- Noah Baumbach
- Run Time
- 1 hour
VP Content Ratings
- Sex & Nudity
- Star Rating
The human mind may devise many plans,
but it is the purpose of the Lord that will be
Noah Baumbach directed and co-wrote with star Greta Gerwig this delightful black and white comedy about an arrested adolescent woman’s struggle to achieve the object of her dreams—to become a professional dancer— as well as a measure of maturity. There is a host of films about a young adult’s striving for success on Broadway or in Hollywood, but few if any raise the question, “What happens if one’s talents do not match one’s aspirations.” In funny, but poignant ways this film shows a 27 year-old woman wrestling with this and at the same time moving beyond her social ineptness to a measure of maturity.
Frances lives with her best friend from college Sophie (Mickey Sumner) while serving as an unpaid apprentice at a dance company. When Sophie unexpectedly decides to move in with her boyfriend, this leaves Frances both with a sense of betrayal and lacking the funds to keep the apartment. There ensues a series of moves to various apartments, and even a flight to her parents’ home in California for respite, as well as an impulsive trip to Paris on a lonely, romanceless weekend. At one point she accurately states her condition, “I’m so embarrassed. I’m not a real person yet.” However, she hasn’t a clue as to how to become one.
Frances, ignoring clues given off by dance troupe head Colleen’s (Charlotte d’Ambroise) constantly putting her off, clings to the hope that the dance company will hire her during its busy Christmas season, but this does not come about. She manages to find an agent who secures her a dead-end job as a performer at small venues desperate for an act, no matter how low talented. This requires her to leave New York and spend her nights in cheap motels. (Couldn’t help but think of Broadway Danny Rose during this sequence.)
Most films deal with the discipline and perseverance required for success, whereas this one explores the grace and maturity required to deal with failure without sinking into despair. I love the last scene which explains the name of the film, and is so symbolic of Frances’ pared back aspirations! Despite the illusions fostered by myths enshrined in so many movies, there does come a time when a person with small talent must “wake up and smell the coffee.” It might not seem to us as good as the champagne in our dreams, but it can be tasteful and invigorating.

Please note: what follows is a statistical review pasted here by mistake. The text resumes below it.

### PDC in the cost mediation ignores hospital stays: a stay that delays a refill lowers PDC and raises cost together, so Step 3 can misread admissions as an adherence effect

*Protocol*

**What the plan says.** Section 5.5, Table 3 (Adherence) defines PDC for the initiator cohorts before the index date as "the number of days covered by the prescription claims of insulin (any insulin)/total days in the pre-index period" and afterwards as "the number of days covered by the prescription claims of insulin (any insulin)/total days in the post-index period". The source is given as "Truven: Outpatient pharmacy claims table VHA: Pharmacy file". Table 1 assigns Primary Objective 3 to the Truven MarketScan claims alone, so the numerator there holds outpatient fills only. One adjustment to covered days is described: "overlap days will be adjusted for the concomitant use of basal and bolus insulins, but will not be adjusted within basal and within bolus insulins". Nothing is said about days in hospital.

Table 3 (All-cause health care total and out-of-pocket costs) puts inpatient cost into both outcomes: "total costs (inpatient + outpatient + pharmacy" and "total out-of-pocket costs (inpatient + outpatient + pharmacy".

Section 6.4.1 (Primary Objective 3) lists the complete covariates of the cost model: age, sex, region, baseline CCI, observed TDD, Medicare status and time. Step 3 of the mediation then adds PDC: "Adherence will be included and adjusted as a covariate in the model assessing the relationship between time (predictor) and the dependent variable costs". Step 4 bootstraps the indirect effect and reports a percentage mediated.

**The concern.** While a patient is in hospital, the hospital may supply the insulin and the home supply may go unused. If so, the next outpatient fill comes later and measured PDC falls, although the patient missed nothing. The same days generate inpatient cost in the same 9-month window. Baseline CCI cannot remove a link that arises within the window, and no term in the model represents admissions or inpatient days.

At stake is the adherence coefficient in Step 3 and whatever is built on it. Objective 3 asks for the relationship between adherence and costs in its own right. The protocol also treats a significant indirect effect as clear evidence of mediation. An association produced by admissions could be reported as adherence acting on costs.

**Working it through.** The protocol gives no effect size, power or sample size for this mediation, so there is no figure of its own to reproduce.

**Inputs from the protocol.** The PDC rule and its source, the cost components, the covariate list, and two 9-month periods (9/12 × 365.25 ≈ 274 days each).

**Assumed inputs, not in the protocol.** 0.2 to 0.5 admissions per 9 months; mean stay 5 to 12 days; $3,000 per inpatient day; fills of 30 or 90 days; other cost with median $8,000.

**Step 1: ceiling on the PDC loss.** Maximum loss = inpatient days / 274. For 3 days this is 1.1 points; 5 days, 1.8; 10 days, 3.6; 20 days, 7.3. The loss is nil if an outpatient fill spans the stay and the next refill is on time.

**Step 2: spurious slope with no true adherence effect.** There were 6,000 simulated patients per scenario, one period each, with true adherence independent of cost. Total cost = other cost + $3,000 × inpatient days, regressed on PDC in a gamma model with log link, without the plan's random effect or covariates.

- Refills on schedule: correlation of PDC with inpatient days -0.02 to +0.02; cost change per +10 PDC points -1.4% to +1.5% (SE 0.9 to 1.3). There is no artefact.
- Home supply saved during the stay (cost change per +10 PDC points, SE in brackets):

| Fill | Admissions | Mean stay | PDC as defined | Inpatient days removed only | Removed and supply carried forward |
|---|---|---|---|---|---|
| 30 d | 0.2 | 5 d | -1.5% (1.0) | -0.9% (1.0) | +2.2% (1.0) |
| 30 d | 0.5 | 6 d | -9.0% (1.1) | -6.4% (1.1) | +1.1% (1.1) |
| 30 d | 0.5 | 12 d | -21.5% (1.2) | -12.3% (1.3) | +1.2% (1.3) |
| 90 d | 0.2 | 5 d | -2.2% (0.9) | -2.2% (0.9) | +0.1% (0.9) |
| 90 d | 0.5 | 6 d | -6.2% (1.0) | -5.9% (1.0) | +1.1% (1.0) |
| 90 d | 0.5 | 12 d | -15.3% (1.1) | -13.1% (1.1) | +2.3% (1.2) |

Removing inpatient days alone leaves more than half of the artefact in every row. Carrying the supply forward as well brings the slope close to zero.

1. What do you think of the relationship of Frances and Sophie? Who is more grounded in reality—and a bit more ruthless?
2. Have you known someone like Frances in that she/he cannot seem to “get it together” ?
3. What clues does Frances miss from dance company director Colleen that reveal that she has no future with the dance company? Colleen perhaps means to be kind by not telling Frances why she will not hire her, but how is this actually cruel?
4. How are we good at dealing with success, but not so much with failure? How is it important for people of faith to have a “theology of failure” ? Note: in my past reviews of Christian-produced films such as Facing the Giants, I observed that virtually all such films end with the underdog triumphing against great odds, as did the football team in that film. But what if despite the faith in God of coach and team, they had lost the climactic game? What then of faith and perseverance?
5. What meaning do you see in the ending at the mailbox in Frances’ new digs? Another film that might surprise you because it also deals with the theme of this film—Monster University.